The early 17th-century English costume was less formal, with a softer line created by satin and silk materials. The period of the Cavalier and Puritan is captured in the court paintings of Van Dyck and in the early work of Rembrandt. Men characteristically wore pantaloon breeches (full trunk hose), high boots, a broad, falling lace or linen collar and cuffs, and a full cloak. In women's costume, the arms began to be displayed and necklines were lower. The bodice was finished with a wide, round collar, or bertha, at the neck, and a flared, pleated, or ruffled skirtlike section, or peplum, was added at the waist. The apron was often a permanent part of the skirt.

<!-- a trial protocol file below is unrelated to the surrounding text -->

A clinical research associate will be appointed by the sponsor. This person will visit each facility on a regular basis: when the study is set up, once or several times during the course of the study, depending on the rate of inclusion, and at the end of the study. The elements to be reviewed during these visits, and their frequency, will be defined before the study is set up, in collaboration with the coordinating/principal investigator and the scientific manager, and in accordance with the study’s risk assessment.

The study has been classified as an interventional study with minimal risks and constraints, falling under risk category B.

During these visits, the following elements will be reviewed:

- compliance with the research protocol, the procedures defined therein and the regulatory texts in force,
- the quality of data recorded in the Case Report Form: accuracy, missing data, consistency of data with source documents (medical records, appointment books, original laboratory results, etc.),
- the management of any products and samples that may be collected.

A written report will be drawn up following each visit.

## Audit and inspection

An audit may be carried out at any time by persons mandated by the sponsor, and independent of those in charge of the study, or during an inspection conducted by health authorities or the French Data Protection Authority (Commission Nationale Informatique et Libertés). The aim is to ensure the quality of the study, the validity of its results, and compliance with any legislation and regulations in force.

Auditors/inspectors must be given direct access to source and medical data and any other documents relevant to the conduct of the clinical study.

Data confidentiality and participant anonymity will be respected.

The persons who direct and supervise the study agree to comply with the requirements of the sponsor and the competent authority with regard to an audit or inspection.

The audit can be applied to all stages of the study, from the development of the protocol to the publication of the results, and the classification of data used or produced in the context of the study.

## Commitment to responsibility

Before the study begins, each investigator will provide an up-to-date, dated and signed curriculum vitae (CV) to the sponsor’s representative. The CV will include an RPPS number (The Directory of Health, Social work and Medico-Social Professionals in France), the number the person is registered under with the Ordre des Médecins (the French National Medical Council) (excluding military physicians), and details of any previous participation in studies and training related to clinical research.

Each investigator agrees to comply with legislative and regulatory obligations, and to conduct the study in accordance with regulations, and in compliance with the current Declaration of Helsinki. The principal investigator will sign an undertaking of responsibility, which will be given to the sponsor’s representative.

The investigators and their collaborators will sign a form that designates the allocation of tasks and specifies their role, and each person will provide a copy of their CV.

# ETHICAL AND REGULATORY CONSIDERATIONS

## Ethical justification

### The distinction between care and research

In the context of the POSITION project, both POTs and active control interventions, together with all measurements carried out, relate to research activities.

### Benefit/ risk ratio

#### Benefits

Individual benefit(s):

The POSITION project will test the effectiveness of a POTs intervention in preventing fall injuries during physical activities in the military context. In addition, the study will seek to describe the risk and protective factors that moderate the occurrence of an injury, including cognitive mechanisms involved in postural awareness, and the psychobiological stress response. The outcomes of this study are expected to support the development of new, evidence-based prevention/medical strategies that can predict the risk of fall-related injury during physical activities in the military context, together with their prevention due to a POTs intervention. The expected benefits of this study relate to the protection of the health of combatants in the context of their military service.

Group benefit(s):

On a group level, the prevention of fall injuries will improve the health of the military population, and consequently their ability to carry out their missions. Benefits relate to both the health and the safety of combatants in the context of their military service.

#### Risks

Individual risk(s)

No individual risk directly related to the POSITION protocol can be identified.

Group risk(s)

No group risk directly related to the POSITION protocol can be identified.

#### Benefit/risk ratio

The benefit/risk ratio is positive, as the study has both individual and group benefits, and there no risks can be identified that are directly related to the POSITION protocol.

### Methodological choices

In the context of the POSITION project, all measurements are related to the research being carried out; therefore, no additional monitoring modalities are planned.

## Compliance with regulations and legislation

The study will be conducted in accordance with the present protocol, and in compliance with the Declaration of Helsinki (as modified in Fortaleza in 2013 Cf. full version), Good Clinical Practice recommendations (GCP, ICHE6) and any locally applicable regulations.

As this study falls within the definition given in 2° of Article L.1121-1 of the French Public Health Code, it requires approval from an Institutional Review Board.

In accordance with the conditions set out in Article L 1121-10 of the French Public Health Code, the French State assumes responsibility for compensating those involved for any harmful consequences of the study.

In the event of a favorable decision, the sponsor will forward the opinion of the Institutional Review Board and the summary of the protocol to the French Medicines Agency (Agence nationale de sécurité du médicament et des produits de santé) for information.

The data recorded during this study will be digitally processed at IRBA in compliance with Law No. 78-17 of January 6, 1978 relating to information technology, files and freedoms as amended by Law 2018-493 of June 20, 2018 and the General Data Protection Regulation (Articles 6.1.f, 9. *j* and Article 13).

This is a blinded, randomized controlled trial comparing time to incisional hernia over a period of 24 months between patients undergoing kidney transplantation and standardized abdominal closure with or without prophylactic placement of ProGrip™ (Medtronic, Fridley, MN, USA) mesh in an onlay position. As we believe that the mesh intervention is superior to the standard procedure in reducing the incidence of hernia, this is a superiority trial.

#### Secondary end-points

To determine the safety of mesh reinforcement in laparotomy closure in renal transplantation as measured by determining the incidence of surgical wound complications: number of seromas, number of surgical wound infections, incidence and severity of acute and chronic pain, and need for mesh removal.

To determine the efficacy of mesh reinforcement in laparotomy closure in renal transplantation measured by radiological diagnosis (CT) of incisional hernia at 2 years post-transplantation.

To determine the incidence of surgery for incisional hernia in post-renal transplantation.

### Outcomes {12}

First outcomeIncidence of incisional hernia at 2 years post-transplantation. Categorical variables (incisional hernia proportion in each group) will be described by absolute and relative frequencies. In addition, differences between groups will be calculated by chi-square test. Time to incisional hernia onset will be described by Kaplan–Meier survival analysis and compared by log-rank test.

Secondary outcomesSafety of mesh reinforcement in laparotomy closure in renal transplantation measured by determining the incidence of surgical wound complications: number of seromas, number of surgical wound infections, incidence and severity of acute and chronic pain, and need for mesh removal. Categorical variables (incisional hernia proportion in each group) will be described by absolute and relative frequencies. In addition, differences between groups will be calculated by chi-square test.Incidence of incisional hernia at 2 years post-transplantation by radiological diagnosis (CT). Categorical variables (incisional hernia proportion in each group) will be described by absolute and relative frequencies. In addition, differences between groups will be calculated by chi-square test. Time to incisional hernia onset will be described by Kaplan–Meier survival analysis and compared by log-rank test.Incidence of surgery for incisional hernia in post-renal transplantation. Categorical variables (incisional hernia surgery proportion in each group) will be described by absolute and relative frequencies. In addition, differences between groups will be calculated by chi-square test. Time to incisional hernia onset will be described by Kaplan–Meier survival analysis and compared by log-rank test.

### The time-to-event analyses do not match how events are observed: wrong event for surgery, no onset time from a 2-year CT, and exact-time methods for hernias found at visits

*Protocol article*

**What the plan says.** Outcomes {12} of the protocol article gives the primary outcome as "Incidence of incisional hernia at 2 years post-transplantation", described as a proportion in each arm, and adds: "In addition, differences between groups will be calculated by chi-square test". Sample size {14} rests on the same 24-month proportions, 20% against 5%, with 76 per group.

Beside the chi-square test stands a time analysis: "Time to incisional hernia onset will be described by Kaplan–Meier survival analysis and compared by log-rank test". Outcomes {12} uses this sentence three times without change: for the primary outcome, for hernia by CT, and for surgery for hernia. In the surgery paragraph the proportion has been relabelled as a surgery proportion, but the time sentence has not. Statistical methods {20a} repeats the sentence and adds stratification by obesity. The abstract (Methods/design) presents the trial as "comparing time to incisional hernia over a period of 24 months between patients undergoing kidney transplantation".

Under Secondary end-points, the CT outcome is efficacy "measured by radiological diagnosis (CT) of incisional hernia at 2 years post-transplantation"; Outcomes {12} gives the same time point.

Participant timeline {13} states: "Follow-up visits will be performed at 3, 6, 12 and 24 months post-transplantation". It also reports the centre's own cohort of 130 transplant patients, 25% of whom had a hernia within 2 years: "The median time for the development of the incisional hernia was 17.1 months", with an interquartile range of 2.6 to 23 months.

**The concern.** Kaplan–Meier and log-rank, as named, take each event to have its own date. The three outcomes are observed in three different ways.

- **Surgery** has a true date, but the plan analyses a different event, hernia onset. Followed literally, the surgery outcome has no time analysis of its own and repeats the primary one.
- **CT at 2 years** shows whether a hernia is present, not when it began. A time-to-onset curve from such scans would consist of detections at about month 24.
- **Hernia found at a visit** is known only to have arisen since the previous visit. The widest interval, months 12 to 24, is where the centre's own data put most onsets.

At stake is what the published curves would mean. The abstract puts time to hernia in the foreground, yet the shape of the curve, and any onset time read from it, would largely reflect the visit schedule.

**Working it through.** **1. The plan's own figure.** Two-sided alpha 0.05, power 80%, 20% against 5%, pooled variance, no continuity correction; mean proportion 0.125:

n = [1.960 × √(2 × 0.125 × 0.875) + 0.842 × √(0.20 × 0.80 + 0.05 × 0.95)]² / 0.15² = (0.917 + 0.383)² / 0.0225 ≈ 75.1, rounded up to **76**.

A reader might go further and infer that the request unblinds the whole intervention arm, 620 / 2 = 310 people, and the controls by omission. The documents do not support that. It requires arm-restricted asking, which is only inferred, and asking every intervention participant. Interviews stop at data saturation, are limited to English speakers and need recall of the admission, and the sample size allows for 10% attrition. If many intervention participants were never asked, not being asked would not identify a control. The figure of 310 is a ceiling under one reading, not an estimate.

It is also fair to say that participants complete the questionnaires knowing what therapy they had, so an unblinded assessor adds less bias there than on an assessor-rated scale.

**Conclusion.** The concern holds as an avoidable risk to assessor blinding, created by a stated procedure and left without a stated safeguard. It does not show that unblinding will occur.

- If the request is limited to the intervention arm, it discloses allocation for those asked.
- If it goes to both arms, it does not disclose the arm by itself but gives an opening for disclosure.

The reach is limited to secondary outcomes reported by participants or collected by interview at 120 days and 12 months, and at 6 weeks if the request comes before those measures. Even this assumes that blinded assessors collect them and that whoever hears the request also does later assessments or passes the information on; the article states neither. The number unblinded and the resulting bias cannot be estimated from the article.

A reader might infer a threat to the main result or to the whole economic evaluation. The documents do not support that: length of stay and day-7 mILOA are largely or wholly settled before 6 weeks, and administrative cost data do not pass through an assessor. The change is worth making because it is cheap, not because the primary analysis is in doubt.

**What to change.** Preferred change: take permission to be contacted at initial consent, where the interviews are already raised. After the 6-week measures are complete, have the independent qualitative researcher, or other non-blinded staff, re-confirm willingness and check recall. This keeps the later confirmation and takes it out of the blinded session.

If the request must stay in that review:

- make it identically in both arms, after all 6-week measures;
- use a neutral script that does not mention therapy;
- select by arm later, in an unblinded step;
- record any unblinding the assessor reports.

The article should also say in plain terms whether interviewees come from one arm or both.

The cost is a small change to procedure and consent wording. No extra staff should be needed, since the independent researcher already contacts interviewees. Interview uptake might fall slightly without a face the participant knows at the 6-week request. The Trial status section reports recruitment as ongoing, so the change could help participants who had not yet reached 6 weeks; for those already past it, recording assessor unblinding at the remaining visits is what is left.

In England after 1660 the dress of the Restoration period became extravagantly decorative, using ribbons, flounces, and feathers. The dandies of the period wore petticoat breeches, full-sleeved cambric shirts, and bolerolike doublets. Sir Peter Lely's court paintings show excellent examples of such costume.
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The Columbia Electronic Encyclopedia, 6th ed. Copyright © 2012, Columbia University Press. All rights reserved.
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